SQLite WinRT allows Windows and Windows Phone developers to create and manipulate database objects through the SQLite Data Definition Language (DDL).

SQLite supports DDL statements including CREATE, ALTER, and DROP to work with objects like Tables, Indexes, Triggers, and Views.  This is complimented by simplified, dynamic data types including INTEGER, NULL, REAL, TEXT, and BLOB.  Admittedly, this takes some getting used to by those of you who use database engines with static typing.  Here’s a quick explanation:

  • INTEGER: A signed integer that is flexibly stored in 1, 2, 3, 4, 6, or 8 bytes depending on the size of the value you INSERT.
  • NULL: Nothing to see here.
  • TEXT: A variable-sized text string stored using UTF-8, UTF-16BE or UTF-16LE encoding.
  • REAL: A floating point value stored as an 8-byte IEEE floating point number.
  • BLOB: Stores whatever you INSERT into it.

Lets cut to the chase so you can see how to create a new SQLite database:

private async void OpenCreateDatabase()
{
    var db = new SQLiteWinRT.Database(Windows.Storage.ApplicationData.Current.LocalFolder, "Contoso.db");
    try
    {
        await db.OpenAsync();
    }
    catch (System.Runtime.InteropServices.COMException ex)
    {
        var result = SQLiteWinRT.Database.GetSqliteErrorCode(ex.HResult);
        throw new Exception("Failed to create database " + result);
    }
}

Walking through the code above, you quickly notice that I created an async function.  This is because I use await when opening the database asynchronously on a worker thread to keep things fast and fluid.  The first line of code is flexible enough to either create new database called Contoso.db or use an existing one which make our lives easier.  You’ll also notice that I’m placing the database in the LocalFolder used for storage by my Windows or Windows Phone app.  SQLiteWinRTPhone is used for Windows Phone and SQLiteWinRT is used for Windows tablets, laptops, and desktops.  I’m wrapping the aforementioned code to open the database in a try/catch block specifically designed to deal with COM exceptions since our WinRT code is interoperating with native C++ code from SQLite.  You’ll use GetSqliteErrorCode in order to retrieve the HResult from SQLite and then throw the error up the stack using a standard Exception object.

With your database created, the next thing you’ll want to do is create one or more tables.  The structure for the CREATE TABLE statement can be found at http://www.sqlite.org/lang_createtable.html.  Below, I’ll show you the code to create a typical Parent/Child table relationship between a Product and ProductDetails table:

private async void CreateTables()
{
    var db = new SQLiteWinRT.Database(Windows.Storage.ApplicationData.Current.LocalFolder, "Contoso.db");
    try
    {
        await db.OpenAsync();
        string sql = @"CREATE TABLE IF NOT EXISTS Products
                       (ProductId INTEGER PRIMARY KEY AUTOINCREMENT NOT NULL,
                       Name TEXT)";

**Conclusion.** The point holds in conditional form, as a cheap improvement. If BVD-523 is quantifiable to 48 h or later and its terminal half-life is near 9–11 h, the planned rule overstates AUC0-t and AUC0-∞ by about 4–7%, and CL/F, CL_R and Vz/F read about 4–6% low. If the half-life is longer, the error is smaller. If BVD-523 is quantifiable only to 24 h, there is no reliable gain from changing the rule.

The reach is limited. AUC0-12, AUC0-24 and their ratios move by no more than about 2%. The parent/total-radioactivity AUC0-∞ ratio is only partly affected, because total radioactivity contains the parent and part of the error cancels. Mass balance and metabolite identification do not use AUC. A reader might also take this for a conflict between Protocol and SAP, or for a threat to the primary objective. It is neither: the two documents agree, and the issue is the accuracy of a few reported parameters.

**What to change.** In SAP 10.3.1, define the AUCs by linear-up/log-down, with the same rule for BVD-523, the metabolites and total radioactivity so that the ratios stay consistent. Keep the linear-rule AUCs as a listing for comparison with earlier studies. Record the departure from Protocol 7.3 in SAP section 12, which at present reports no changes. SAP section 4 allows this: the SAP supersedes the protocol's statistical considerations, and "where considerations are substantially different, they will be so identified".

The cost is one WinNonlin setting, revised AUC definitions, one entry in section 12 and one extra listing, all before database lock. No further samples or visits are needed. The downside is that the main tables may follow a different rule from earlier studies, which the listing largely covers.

await db.ExecuteStatementAsync(sql);

        sql = @"CREATE TABLE IF NOT EXISTS ProductDetails
                (ProductDetailId INTEGER PRIMARY KEY AUTOINCREMENT NOT NULL,
                Color TEXT,
                Quantity INTEGER,
                ProductId INTEGER,
                FOREIGN KEY(ProductId) REFERENCES Products(ProductId) ON DELETE CASCADE)";
        await db.ExecuteStatementAsync(sql);
    }
    catch (System.Runtime.InteropServices.COMException ex)
    {
        var result = SQLiteWinRT.Database.GetSqliteErrorCode(ex.HResult);
        throw new Exception("Failed to create tables " + result);
    }
}

In the code above, I use a sql string variable to create two different DDL statements. While they both start out with CREATE TABLE, we also have the luxury of using IF NOT EXISTS before the table name.  This means if the table already exists, this DDL statement is harmless and no operation will be performed.  The next part of the statement creates one or more columns and constraints.  In both tables I create an integer-based Id column that serves as the primary key which enforces uniqueness.  SQL Server DBAs and developers who like to use Identity columns will be happy to see the AUTOINCREMENT constraint that automatically increments the value of the integer each time a new row is inserted.  Other columns and their data types are separated by commas.  Last but not least, the ProductDetails Child table enforces a referential integrity constraint with the Products Parent table.  FOREIGN KEY points to the local ProductId column and REFERENCES the ProductId in the Products table.  ON DELETE CASCADE ensures that when a Product is deleted, associated ProductDetails are also deleted.

Once you’ve created tables, you’ll want to speed up your queries by creating indexes, prepackage SELECT statements into views, and trigger various actions whenever an INSERT, UPDATE, or DELETE occurs:

Sometimes you need to make changes to an existing table.  SQLite allows you rename tables and add columns via ALTER TABLE: http://sqlite.com/lang_altertable.html.  If you find you no longer need certain indexes, views, triggers, and tables, you can drop them:

No matter which DDL operation you need to perform, you’ll follow the same pattern I showed you in the CREATE TABLE code sample above.  You’ll piece together the appropriate statement in a string variable and then call the ExecuteStatementAsync() method.

Now that you know how to use SQLite WinRT to work with SQLite’s Data Definition Language, you can build any data structure that you mobile app needs.  In my next article I’ll show you how to work with SQLite’s Data Manipulation Language (DML) to bring you database and app to life.

– Rob

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